Achilles Tendon Rupture

Achilles Tendon Rupture Overview

The Achilles tendon, or tendon calcaneus, is a large ropelike band of fibrous tissue in the back of the ankle that connects the powerful calf muscles to the heel bone (calcaneus). Sometimes called the heel cord, it is the largest tendon in the human body. When the calf muscles contract, the Achilles tendon is tightened, pulling the heel. This allows you to point your foot and stand on tiptoe. It is vital to such activities as walking, running, and jumping. A complete tear through the tendon, which usually occurs about 2 inches above the heel bone, is called an Achilles tendon rupture.

Achilles Tendon Rupture Causes
The Achilles tendon can grow weak and thin with age and lack of use. Then it becomes prone to injury or rupture. Achilles tendon rupture is more common in those with preexisting tendinitis of the Achilles tendon. Certain illnesses (such as arthritis and diabetes) and medications (such as corticosteroids and some antibiotics, including quinolones such as levofloxacin [Levaquin] and ciprofloxacin [Cipro]) can also increase the risk of rupture.

  1. Rupture most commonly occurs in the middle-aged male athlete (the weekend warrior who is engaging in a pickup game of basketball, for example). Injury often occurs during recreational sports that require bursts of jumping, pivoting, and running. Most often these are tennis, racquetball, basketball, and badminton.

  2. The injury can happen in these situations.

    1. You make a forceful push-off with your foot while your knee is straightened by the powerful thigh muscles. One example might be starting a foot race or jumping.

    2. You suddenly trip or stumble, and your foot is thrust in front to break a fall, forcefully overstretching the tendon.

You fall from a significant height or abruptly step into a hole or off of a curb.

Achilles Tendon Rupture Symptoms and Signs

  1. A sudden and severe pain may be felt at the back of the ankle or calf -- often described as "being hit by a rock or shot" or "like someone stepped onto the back of my ankle."

  2. The sound of a loud pop or snap may be reported.

  3. A gap or depression may be felt and seen in the tendon about 2 inches above the heel bone.

  4. Initial pain, swelling, and stiffness may be followed by bruising and weakness.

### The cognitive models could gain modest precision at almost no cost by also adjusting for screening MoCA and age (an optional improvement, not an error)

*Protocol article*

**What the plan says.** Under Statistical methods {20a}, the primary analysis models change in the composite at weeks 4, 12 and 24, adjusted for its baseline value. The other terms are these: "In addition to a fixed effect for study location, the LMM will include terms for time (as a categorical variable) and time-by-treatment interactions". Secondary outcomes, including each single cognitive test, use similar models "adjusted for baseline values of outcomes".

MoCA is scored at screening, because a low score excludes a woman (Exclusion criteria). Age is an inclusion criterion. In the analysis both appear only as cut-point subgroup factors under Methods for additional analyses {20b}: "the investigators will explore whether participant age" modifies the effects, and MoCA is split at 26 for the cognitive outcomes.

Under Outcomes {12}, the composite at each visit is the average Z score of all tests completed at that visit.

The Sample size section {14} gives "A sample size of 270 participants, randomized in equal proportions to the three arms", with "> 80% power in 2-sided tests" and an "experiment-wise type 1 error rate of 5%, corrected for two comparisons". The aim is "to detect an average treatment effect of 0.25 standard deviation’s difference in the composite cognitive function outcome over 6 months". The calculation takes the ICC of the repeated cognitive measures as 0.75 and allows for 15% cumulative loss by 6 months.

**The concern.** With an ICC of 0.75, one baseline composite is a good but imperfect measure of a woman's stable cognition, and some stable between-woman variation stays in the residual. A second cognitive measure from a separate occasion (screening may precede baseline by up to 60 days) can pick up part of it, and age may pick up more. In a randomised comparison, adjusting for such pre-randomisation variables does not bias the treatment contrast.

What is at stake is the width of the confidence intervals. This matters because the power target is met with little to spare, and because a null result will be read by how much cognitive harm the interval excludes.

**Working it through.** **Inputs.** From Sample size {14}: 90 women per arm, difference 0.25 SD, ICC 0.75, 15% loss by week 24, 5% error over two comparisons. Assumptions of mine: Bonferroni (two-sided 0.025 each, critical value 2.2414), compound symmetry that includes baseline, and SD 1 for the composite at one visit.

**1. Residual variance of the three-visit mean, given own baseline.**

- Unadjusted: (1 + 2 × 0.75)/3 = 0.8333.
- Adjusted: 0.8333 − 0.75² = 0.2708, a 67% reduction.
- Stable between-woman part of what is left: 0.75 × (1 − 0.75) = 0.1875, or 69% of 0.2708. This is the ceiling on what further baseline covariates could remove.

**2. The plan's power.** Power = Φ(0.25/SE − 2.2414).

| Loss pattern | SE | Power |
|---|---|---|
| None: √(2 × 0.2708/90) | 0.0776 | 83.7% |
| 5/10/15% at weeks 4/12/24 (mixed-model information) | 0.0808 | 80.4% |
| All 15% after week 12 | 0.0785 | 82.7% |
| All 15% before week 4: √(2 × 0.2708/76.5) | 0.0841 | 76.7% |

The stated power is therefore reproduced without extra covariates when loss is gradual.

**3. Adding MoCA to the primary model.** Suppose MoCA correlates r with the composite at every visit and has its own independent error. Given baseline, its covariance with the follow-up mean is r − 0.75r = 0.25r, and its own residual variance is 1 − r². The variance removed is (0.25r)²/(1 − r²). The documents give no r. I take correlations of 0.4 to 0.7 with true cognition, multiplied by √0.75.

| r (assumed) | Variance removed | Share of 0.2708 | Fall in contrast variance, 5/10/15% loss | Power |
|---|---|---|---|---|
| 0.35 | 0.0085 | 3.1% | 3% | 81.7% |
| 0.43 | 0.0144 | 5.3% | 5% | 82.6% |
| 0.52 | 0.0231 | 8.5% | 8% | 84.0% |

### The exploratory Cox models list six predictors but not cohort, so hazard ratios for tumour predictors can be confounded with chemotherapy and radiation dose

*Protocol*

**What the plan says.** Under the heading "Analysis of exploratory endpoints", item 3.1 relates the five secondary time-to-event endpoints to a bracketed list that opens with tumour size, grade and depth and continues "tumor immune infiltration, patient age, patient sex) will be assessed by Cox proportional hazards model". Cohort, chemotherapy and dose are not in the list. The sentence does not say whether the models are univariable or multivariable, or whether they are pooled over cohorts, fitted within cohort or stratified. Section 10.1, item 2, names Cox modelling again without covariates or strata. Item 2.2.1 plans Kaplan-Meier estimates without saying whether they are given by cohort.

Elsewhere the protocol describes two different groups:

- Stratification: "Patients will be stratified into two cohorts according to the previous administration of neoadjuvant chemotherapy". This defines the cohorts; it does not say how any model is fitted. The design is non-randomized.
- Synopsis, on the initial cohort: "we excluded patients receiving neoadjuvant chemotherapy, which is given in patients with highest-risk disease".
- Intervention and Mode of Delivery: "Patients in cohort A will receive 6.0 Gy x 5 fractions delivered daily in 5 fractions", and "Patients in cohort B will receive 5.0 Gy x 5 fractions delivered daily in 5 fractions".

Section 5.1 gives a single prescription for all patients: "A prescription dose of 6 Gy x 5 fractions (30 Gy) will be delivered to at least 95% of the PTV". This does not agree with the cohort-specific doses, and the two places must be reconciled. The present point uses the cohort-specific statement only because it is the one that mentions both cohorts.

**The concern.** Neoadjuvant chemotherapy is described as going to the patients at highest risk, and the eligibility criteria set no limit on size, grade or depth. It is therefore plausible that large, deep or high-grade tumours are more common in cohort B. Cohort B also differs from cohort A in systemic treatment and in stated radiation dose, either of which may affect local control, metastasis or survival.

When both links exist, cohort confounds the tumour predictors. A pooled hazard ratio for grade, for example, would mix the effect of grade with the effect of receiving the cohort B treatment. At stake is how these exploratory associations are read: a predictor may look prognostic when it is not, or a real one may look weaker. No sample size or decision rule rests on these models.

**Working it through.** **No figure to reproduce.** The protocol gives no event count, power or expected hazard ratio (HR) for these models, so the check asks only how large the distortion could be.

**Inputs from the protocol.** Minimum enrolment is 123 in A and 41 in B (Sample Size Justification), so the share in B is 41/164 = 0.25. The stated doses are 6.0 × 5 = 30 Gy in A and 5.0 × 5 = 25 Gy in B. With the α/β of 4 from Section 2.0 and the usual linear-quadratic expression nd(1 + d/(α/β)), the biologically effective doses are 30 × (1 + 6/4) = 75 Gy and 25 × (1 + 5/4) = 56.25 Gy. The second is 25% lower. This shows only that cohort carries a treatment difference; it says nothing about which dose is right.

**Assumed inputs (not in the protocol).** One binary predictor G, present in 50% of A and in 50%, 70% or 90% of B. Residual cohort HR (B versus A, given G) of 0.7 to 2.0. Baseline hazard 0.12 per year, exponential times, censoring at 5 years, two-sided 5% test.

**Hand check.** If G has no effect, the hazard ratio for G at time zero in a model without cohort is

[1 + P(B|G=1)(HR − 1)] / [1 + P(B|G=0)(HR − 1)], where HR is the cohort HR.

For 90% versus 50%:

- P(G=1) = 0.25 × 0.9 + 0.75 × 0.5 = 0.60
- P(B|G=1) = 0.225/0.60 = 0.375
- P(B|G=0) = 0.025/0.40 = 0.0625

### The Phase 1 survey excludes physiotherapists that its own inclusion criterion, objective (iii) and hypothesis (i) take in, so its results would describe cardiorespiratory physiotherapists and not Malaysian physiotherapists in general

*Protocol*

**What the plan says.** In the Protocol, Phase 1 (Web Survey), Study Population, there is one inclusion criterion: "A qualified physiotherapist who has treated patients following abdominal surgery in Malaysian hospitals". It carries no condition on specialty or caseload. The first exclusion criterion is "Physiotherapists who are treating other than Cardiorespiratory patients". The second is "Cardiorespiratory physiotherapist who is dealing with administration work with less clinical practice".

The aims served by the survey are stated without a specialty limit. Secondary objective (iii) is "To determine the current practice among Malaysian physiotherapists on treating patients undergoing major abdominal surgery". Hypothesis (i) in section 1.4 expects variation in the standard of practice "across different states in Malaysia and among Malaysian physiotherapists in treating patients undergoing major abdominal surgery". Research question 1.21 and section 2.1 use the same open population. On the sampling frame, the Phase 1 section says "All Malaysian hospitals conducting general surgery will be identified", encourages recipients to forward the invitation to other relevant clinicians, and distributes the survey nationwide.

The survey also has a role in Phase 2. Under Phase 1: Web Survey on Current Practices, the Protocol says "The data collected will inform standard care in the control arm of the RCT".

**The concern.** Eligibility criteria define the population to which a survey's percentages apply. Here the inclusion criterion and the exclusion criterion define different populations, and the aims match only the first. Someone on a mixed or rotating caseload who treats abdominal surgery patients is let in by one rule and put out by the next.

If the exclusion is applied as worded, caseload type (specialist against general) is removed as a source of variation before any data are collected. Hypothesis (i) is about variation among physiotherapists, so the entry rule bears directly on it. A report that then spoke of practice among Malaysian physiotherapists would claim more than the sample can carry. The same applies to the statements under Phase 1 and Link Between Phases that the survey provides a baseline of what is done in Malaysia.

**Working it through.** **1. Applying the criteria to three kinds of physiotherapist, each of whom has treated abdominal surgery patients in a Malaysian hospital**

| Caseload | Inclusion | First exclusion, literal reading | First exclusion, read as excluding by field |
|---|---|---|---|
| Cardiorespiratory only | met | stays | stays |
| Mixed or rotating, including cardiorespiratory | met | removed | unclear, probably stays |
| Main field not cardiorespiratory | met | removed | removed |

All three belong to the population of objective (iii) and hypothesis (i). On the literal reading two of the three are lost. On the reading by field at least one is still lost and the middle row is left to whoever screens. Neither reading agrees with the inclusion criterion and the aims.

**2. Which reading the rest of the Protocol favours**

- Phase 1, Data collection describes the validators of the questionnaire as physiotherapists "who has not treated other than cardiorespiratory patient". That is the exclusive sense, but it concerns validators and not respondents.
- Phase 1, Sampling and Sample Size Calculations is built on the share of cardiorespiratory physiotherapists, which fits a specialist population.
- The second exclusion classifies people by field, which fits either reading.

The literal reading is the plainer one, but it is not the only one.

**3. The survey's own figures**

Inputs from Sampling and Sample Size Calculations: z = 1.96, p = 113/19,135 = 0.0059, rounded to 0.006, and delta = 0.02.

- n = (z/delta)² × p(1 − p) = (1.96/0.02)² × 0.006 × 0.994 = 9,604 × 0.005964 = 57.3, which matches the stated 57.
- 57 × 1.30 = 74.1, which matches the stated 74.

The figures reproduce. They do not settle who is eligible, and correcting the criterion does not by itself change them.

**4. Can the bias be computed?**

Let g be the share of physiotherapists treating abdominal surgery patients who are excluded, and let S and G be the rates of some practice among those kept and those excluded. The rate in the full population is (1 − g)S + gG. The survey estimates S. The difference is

5. The pain may decrease quickly, and smaller tendons may retain the ability to point the toes. Without the Achilles tendon, though, this would be very difficult.

  6. Standing on tiptoe and pushing off when walking will be impossible.

A complete tear is more common than a partial tear.

Diagnosis of Achilles Tendon Rupture

  1. A physician usually can make this diagnosis with a good physical examination and history. X-rays usually are not taken.

  2. A simple test of squeezing the calf muscles while lying on your stomach should indicate if the tendon is still connected (the foot should point). This test isolates the connection between the calf muscle and tendon and eliminates other tendons that may still allow weak movement.

  3. A word of caution: Achilles tendon rupture is often misdiagnosed as a strain or minor tendon injury. Swelling and the continuing ability to weakly point your toes can confuse the diagnosis.

Ultrasound and MRI are tests that can assist in difficult diagnosis. Depending on the degree of injury, these tests can also assist in determining which treatment may be best.

Achilles Tendon Rupture Treatment

The objective of treatment is to restore normal length and tension to the tendon and allow you to do what you could do before the injury. Treatment reflects a balance between protection and early motion.

  1. Protection is necessary to allow time for healing and to prevent reinjury.

  2. Moving your foot and ankle is needed to prevent stiffness and loss of muscle tone.

  3. Treatment options are surgical or nonsurgical. The choice is controversial.

    1. Both surgical and nonsurgical treatment will require an initial period of about six weeks of casting or special braces. The cast may be changed at two- to four-week intervals to slowly stretch the tendon back to its normal length. Casting may be combined with early movement (one to three weeks) to improve overall strength and flexibility.

    2. A heel lift device and, regardless of the choice of treatment, regular physical therapy follow for the remainder of treatment.

    3. Consultation with a Podiatric surgeon will determine the treatment and follow-up that is right for you.